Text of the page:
Sexual Violence & Consent

SASSL’s Definition of Sexual Assault

Sexual assault is any unwanted advance, phrase, gesture, implied meaning, touch, or any other sexual act to which you have not consented. It also includes the event of someone being forced to perform sexual acts against their will. Sexual assault violates a person’s boundaries, trust, and feelings of safety. It is determined by a lack of consent, and not by the act itself.

Most sexual assaults are committed by someone we know. Whether if it happened recently or historically, we here for support. You do not have to be a York student to access our services.

Sexual assault is about power, not attraction. It occurs in all kinds of relationships, and anyone can be assaulted. No one ever deserves to be assaulted.

Consent

Sexual assault occurs when consent is absent. When absent, it is a criminal offense under Canadian law. Consent is expressed permission, agreement, and approval that is freely given. You and your partner(s) are responsible for ensuring there is consent prior to and during any sexual act. At any point during a sexual act, you and your partner(s) have the right to withdraw consent. This means that consent must be an active process, without the influence of coercion. One should never assume consent.

  • • Consent is active and continuous, not passive or silent.
  • • It is the responsibility of the person who wants to engage in physical contact or sexual activity to make sure that they have consent from the other person(s) involved.
  • • Consent is not the absence of “no” or silence.
  • • Consent to one sexual act does not constitute or imply consent to a different sexual act.
  • • Consent is required regardless of the parties’ relationship status or sexual history together.
  • • Consent cannot be given by a person who is incapacitated by alcohol or drugs or who is unconscious (including being asleep) or otherwise lacks the capacity to give consent.
  • • Consent is not possible if an individual uses their position of power or authority to manipulate someone into saying  “yes.”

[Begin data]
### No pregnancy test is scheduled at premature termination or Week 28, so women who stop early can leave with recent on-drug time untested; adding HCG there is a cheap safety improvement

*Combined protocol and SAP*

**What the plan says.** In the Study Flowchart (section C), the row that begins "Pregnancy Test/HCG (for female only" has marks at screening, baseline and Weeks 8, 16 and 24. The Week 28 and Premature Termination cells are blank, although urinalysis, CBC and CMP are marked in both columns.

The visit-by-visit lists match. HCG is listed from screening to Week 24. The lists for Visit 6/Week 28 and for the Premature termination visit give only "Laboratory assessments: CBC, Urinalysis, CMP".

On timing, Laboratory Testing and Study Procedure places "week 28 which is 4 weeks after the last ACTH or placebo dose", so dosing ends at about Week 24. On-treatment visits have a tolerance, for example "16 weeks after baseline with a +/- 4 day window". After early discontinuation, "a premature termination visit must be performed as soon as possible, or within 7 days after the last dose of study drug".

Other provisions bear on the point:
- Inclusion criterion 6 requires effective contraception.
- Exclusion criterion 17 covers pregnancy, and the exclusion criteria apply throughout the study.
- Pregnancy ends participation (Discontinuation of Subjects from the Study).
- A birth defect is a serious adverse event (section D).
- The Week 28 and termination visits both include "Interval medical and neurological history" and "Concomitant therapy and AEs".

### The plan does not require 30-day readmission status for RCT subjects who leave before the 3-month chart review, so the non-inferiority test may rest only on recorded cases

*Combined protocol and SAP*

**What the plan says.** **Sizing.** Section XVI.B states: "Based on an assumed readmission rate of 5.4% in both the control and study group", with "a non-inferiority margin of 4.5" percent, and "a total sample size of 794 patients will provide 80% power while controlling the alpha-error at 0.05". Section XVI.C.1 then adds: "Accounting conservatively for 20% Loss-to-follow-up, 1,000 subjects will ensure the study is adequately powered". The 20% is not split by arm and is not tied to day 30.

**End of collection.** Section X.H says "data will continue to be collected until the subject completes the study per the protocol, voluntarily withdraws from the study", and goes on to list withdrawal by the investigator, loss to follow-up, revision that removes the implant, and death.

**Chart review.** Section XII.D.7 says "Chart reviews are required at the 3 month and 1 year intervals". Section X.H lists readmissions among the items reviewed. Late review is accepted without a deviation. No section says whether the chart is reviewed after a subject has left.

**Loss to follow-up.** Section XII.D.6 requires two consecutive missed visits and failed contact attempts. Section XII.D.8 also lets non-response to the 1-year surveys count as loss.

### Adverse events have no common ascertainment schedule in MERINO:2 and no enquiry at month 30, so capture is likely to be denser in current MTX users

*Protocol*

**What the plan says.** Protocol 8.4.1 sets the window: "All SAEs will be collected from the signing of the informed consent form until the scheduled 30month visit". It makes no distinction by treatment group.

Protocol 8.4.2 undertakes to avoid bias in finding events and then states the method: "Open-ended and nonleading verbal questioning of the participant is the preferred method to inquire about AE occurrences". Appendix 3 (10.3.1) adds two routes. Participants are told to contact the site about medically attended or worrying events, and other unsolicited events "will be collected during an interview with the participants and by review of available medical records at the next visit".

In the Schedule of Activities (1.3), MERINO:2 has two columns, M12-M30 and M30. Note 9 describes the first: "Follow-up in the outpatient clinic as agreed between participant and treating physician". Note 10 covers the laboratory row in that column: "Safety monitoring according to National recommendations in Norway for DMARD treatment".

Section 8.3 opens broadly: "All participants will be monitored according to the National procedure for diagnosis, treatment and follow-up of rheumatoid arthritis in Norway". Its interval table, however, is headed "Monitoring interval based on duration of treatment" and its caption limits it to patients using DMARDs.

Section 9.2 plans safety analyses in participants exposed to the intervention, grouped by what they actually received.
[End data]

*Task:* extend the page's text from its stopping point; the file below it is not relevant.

• • If a survivor’s judgement is impaired, consent is not valid.

University can be be great place to learn, make friends, and create new memories. No matter how much you drink, no matter what you choose to wear NO MEANS NO. Consent should be given enthusiastically and willingly. Consent can be retracted at anytime and the need to clarify consent is ongoing – i.e if someone has kissing, it does not mean they have consented to sex. If someone is drunk or under the influence drugs, they cannot legally consent to engaging in any form of sexual activity.

Anyone Can Be Assaulted

After an assault, there are many possible reactions you might experience. These could include anxiety, anger, depression, insomnia, self-blame, physical symptoms, denial, decreased sex drive, numbness, or eating disorders, to name a few. These conditions may be brief or they may persist for months or years after an assault.

Everyone is different and their responses will be different too. All reactions are normal. It’s alright to feel however you feel. Please know that we are here to support you, and help in any way we can. Call us to explore your options.

Did You Know?

  • • 80% of sexual assaults occur at home
  • • 49% occur in broad daylight
  • • According to Stats Canada, Indigenous women are more than three times more at risk of experiencing sexual violence than non- Indigenous women
  • • 51% of all Canadian women have experienced at least one incident of sexual or physical violence
  • • One in two transgender individuals are sexually abused or assaulted at some point in their lives
  • • Persons with disabilities are 1.5 to 5 times more at risk of experiencing sexual abuse and assault than persons without disabilities
  • • Up to 2/3 of known sexual assault survivors are 15 years of age or younger
  • • 8% of adult survivors of sexual assault are men, as reported to 154 police agencies across Canada
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